14. JAT Says:

    I meant The assistants are NOT like you and me…they don’t feel your pain! oops!


  15. neurowoman Says:

    Count me from triaged to funded in one easy step… Yes, maybe minor revisions won’t get you there, but if you haul ass and make major overhaul, along with significantly more preliminary data, another pub, etc, it’s worthwhile to resubmit an application that’s been triaged. It’s understandable that those numbers in the graph are daunting, but it’s not the stats you should worry about, it’s your grant writing and the data. What’s the point in submitting a new, but equally unfundable, grant application? For what it’s worth, I took a full year to resubmit (ok, so some of that was giving birth and all, but still).


  16. mk Says:

    Could you explain what A0, A1 and A2 refer to? I’m new to this grantspeak and need a translator.


  17. whimple Says:

    Count me from triaged to funded in one easy step…
    This has very little to do with how much you improved your grant and everything to do with who rotated off the study section in the interval. Specific people rotating off the study section can easily account for a 30% swing or more.


  18. DrugMonkey Says:

    the NIH permits you to revise and resubmit a grant application if it is not funded the first time. These are termed “amended” applications and the identification number is modified to indicate the number of sequential amended versions, hence A1, A2. Long ago you could keep amending and I’ve seen A5s funded. But in recent memory the revisions limited to two. At present new submissions are limited to the single revision. A0 isn’t actually used by NIH to identify applications but it is used by some as shorthand for the original version of a proposal.


  19. crystaldoc Says:

    What’s the point in submitting a new, but equally unfundable, grant application?

    Well, obviously one wouldn’t, if one believed the new grant to be equally unfundable. But my perception is that fundable/unfundable has a whole lot to do with a grant getting targeted to the most appropriate study section. Getting a grant funded may in some cases have less to do with rewriting and more to do with getting it in front of a different audience.
    Here is (I think) a not uncommon scenario, particularly for new investigators with limited experience with various study sections, still trying to find the best “home” for one’s research, where one’s ideas find traction with the mindset of the reviewers:
    An initial submission to study section A is to some extent testing the waters. Summary statement from study section A suggests that this grant is unlikely to be funded here. After further consideration and discussions with more experienced colleagues, applicant believes the grant may have a better shot at study section B. In the old days, one could try to submit an A1 with a change of study section; this would give a chance to get a round of feedback from study section B, which could then be addressed in an A2. Nowadays, it seems a little crazy to fight for a change of assignment of an A1, since the only chance for funding is that the new study section loves the grant exactly as it is. Alternatively, one writes a new grant incorporating elements of the original grant, and targets it to study section B as a new submission.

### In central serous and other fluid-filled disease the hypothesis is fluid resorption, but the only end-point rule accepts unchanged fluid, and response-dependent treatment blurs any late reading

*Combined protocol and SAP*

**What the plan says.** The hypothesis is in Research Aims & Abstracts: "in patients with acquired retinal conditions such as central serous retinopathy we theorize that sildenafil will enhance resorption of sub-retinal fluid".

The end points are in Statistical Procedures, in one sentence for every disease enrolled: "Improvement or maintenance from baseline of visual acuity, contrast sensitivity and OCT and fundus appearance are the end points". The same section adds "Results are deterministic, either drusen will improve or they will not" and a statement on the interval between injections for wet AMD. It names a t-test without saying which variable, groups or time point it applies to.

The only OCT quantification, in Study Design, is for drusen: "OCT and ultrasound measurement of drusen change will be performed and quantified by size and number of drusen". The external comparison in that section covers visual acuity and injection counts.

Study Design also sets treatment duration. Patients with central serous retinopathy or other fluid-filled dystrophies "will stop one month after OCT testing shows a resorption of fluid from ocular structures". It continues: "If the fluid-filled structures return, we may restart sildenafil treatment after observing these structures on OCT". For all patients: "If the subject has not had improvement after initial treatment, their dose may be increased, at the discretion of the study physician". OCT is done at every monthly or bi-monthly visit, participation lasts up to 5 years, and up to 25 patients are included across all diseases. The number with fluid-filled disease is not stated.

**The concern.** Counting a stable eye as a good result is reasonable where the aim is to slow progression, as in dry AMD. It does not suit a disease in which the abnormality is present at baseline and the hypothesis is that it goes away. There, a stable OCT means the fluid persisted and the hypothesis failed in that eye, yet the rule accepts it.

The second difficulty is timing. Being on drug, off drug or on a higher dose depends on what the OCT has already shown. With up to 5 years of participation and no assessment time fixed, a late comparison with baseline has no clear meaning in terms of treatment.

20. DrugMonkey Says:

    crystaldoc, make sure not to conflate gettng triaged with study section appropriateness. I’ve accumulated the most triages from a section that also gave me several fundable scores. As it should be- the most appropriate section is going to see a lot of apps from a given PI


  21. crystaldoc Says:

    Of course, a grant can be triaged or poorly scored despite being sent to the most appropriate study section. The science can be flawed. The models can be poorly chosen or lacking in physiological relevance. The hypothesis can be inadequately supported. There can be insufficient preliminary data to convince reviewers of technical feasibility. There can be inadequate evidence of productivity in a prior granting period. Any host of other problems. Even just bad luck in drawing fucking reviewer 3.
    None of this changes my point, that sometimes a grant may be mis-targeted, and as a result score more poorly than it probably would have, had it gone to a different study section. I suspect that this happens more often to n00bs, who haven’t yet figured out the ins and outs of different study sections. Sure there are objectively bad grants that would and should be triaged at any study section. At the same time, it is not enough to write a technically competent grant; there are quite a lot of those and only a subset will be fundable. You need to get the reviewers excited about your science, looking for reasons to advocate for you, as opposed to looking for excuses to lower your score to improve the outlook for other grants that they did find more exciting. To get these more subjective factors working in your favor, it sure helps to be at the right study section.


  22. DrugMonkey Says:

    You started this discussion by asking about revising an application versus writing a new one, unmodified by considerations of study section fit. You have now morphed into this discussion of fit.
    I’m just trying to keep it nice and clear in everyone’s mind that these are distinct issues.
    Sometimes you have the right fit and you get triaged. Should you revise? I say yes.


  23. I am aware of multiple instances of initially triaged grants getting funded on the next submission.


  24. Physician Scientist Says:

    I think the triage to funded is much easier if you are an established investigator and if the grant is a competing renewal. I know of a 10 year R01 that had a 52.5 percentile on an A1 that went to a 2.5 on an A2. Clearly, there is a queue in some study sections, but the key is to figure out if you’re queued or if you’re not in the running and submit appropriately.